|| Nibbles in Space: 000416

Where are the spacecraft?

September 2020 || 000416

3 - 4 minute read

Title image is the International Space Station passing in front of an unusually "spotless sun", the sun with no sunspots, in July 2019. Image credit: NASA


It is possible to begin to orbit the Earth from around 80-100km, the approximate boundary of space. But, this would only be for a really short time due to the drag force from the residual atmosphere. This force has an effect on all spacecraft up to at least 500km altitude, but on occasions to over 1000km altitude.

Most spacecraft will fly at altitudes from around 300km upwards, and all orbits below 2000km altitude are termed low-Earth Orbits, or LEO. In this region spacecraft will complete a revolution of Earth in about 90-120 minutes. And, the duration, or period of an orbit increases as altitude increases.

A scaled diagram of the altitudes of several significant past and present satellites in LEO. A scaled diagram of the altitudes of several significant satellites in LEO.

Beyond LEO is the region known as Medium Earth Orbit, where we find the various Global Navigation Satellite Systems, or GNSS constellations, such as the United States' Global Positioning System, GPS. Typically, spacecraft like this will complete a revolution of the Earth in around 12 hours.

As we continue to get further from the Earth we reach geostationary Orbits, GEO, at an altitude of approximately 35871km, where spacecraft complete a revolution of Earth, directly above the equator, in one day. This means a geostationary spacecraft appears stationary in the sky as it is rotating at the same speed as the Earth.

These GEO spacecraft are really useful for providing regular hemispherical images of the Earth for use in weather forecasting, and for providing communication services, everything from live and rolling 24-hrs global news through to coverage of major sport events.

But, they do suffer from a horizontal foreshortening effect at higher latitudes, where detail in images is lost due to the curve of the Earth away from the spacecraft. This can be an issue for weather satellites for anything north of Glasgow or Moscow. And, again due to the curve of the Earth, if you are north of Svalbard, at over 81 degrees latitude GEO satellites are below the southern horizon and of no use.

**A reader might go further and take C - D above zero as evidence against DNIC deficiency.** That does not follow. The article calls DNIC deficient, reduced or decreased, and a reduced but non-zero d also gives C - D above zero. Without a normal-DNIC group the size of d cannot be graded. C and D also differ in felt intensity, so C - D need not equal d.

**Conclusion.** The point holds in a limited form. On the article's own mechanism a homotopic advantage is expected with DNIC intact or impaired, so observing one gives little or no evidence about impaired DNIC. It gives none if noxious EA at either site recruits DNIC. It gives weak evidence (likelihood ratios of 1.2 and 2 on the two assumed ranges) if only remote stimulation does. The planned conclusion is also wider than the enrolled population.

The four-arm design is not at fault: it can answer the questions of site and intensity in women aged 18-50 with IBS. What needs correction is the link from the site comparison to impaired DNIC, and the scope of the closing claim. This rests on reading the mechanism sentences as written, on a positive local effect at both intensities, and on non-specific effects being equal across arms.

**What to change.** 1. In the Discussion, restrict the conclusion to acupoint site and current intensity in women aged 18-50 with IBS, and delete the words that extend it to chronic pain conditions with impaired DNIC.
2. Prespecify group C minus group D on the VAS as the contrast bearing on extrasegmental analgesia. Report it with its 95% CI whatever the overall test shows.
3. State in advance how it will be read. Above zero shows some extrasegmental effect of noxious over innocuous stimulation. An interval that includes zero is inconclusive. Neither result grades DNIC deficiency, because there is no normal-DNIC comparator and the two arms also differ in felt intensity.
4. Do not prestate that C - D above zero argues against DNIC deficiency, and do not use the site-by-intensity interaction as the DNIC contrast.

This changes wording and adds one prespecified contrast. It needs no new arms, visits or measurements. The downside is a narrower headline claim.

Meteosat 0 degree RGB composite natural colour full disc image from 04 May 2020 showing horizontal foreshortening over northern Europe. Image credit: EUMETSAT Meteosat 0 degree RGB composite natural colour full disc image from 04 May 2020 showing horizontal foreshortening over northern Europe as viewed from GEO. Image credit: EUMETSAT

Curiously, the 1976 Bogotá Declaration was an attempt by several equatorial nations to claim sovereignty over geostationary orbits as a natural resource of the country over which they exist. This would have meant that space began at some point beyond GEO. These claims have been largely abandoned.

A comparison of LEO, MEO, and GEO orbits. A comparison of LEO, MEO, and GEO orbits by altitude.

The Moon is found at approximately 10 times the distance to GEO, or over 60 times the radius of the Earth. Beyond the moon, there are other useful orbits. To understand these, we must now consider the effect of the Earth’s and of the Sun’s gravity on our spacecraft; the so-called three-body problem. Because there are three bodies, our spacecraft, the Earth, and the Sun, and due to the challenge, or problem, of predicting how the gravitational forces interact, and consequently, predicting future motion, which is a function of the mass of each and the distance between each.

As a spacecraft moves away from the Earth, the gravity of the Sun begins to increasingly influence its motion. Far enough away from the Earth, and the influence of the Earth’s gravity is lost and the spacecraft orbits the Sun just as Earth does. It follows that at some point the influence of both the Earth's and the Sun’s gravity must be equal. This is termed a Lagrange Point, and there are five of them. The first three were discovered by Leonhard Euler, and the remaining two by Joseph-Louis Lagrange.

The first Lagrange Point, L1, is located on a line connecting the Earth and the Sun, about 1.5 million kilometres from the Earth, that’s about 1% of the distance to the Sun, or equivalent to over 37 times around the Earth. The second Lagrange Point, L2, is again located on the Sun-Earth line and at a similar distance from Earth, but away from the Sun.

These two Lagrange Points provide valuable vantage points. From L1 we can observe the Sun without the Earth getting in the way, and we can look back at the Earth in continuous daylight, and from L2 we can observe the universe without the Sun or the Earth getting in the way.

The Lagrange Points are only the edge of Earth’s local region in space. There is a lot more space beyond the Lagrange Points, and counting in kilometres becomes a challenge so we tend to use astronomical units, au, where 1 au is the Earth’s distance to the Sun, about 150 million kilometres. Humanity has sent spacecraft to every planet in the solar system, and we’ve even sent spacecraft beyond our solar system, with Voyager-1 the first to leave in August 2012 when it was at around 121 au from the Sun. Voyager-1 continues to move at around 3.6 au per year away from the Sun, and is destined to eternally wander the Milky Way, very occasionally passing nearby to a star every few tens or hundreds of thousands of years.

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